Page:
Australia Day is on the 26th of January and celebrates the landing of a fleet of convicts and a governor in Sydney Cove in 1788 to establish a British colony.
Its a public holiday with free concerts and award ceremonies and that kinda jazz and its a day I hate and has never been celebrated in my family.
Recently Indigenous activists and their supporters have re-named Australia Day Invasion Day to acknowledge the European invasion of Australia and the subsequent genocide of the Indigenous people.
This country has a horrible, violent history that still impacts today on Aboriginal people.
This is merely a very brief overview that doesn't adequately do justice to the effects of invasion and the experiences of Indigenous Australians.
The European invaders did not attempt to create a treaty between themselves & the Indigenous population.
This land was stolen from its people and 'settled'. Australia was declared "terra nullius" meaning the land was legally declared uninhabited. Aboriginal people were seen as part of the flora & fauna.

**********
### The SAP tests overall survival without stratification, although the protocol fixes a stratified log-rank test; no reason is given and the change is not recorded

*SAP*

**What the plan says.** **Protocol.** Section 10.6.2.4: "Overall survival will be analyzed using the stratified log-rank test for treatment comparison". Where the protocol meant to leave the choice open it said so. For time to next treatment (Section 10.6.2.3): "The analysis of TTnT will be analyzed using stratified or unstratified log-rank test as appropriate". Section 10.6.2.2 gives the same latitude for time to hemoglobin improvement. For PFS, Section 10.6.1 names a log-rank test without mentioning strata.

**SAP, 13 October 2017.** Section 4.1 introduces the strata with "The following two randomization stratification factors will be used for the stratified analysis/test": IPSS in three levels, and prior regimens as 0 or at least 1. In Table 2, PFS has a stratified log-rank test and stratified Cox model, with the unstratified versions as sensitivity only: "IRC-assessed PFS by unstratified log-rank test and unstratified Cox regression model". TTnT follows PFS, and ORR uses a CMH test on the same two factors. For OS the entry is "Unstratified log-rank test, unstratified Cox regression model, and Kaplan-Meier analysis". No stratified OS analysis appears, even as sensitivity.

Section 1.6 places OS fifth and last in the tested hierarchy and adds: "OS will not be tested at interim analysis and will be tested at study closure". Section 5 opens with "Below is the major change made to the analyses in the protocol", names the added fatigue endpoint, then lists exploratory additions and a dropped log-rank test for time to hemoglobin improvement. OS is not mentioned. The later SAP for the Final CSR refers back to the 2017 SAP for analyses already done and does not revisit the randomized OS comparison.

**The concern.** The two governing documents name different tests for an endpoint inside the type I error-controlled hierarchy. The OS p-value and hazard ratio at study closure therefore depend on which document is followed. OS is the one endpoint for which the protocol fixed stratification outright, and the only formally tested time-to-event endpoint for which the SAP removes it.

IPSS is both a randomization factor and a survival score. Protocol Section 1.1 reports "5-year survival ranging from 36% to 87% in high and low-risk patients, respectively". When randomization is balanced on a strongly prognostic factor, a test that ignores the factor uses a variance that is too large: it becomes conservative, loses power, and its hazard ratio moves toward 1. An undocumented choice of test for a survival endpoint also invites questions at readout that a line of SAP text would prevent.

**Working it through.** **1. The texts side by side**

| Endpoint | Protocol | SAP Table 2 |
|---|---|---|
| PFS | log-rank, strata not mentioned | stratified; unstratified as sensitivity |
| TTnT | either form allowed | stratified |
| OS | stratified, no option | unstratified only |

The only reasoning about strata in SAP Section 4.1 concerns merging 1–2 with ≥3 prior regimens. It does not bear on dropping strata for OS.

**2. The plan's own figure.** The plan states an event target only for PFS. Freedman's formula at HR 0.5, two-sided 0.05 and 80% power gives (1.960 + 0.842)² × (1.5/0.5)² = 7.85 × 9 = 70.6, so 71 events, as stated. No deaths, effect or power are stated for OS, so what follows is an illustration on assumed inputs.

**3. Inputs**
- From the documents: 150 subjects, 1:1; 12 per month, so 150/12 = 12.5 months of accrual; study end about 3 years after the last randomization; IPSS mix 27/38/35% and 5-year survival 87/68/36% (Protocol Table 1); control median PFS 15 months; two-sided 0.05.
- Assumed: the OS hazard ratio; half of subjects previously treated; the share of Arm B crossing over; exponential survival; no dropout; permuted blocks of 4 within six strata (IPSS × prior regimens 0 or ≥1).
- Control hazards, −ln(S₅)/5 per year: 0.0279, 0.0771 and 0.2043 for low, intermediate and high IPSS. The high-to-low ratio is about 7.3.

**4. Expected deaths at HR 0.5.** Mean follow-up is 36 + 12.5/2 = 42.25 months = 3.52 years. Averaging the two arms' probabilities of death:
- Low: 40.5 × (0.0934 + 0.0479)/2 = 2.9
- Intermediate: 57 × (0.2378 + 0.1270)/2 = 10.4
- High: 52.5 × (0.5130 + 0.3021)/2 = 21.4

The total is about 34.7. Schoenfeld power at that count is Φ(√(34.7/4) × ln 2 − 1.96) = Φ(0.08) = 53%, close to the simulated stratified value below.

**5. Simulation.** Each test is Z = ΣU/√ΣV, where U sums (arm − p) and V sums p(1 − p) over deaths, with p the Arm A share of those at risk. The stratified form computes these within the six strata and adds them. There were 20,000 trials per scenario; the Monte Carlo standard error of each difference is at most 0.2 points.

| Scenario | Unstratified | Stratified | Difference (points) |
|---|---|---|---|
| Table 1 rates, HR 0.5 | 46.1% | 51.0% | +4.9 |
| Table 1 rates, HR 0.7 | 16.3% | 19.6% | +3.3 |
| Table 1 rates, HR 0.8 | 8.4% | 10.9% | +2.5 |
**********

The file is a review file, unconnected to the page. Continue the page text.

The invaders brought disease, massacres and destroyed family structure with forced removal of children, disrupted rituals and traditional health practices. The family is a very important part of Aboriginal lifestyle. What anglos describe as cousins and aunts & uncles are in traditional Aboriginal
culture siblings and parents.
The forced disruption of nomadic hunter gatherer lifestyle limited access to traditional diet and medicines as well as encouraged the spread of diseases. It took control of Aboriginal health and lifestyle away from Aboriginal people
There are recorded massacres upto 1926.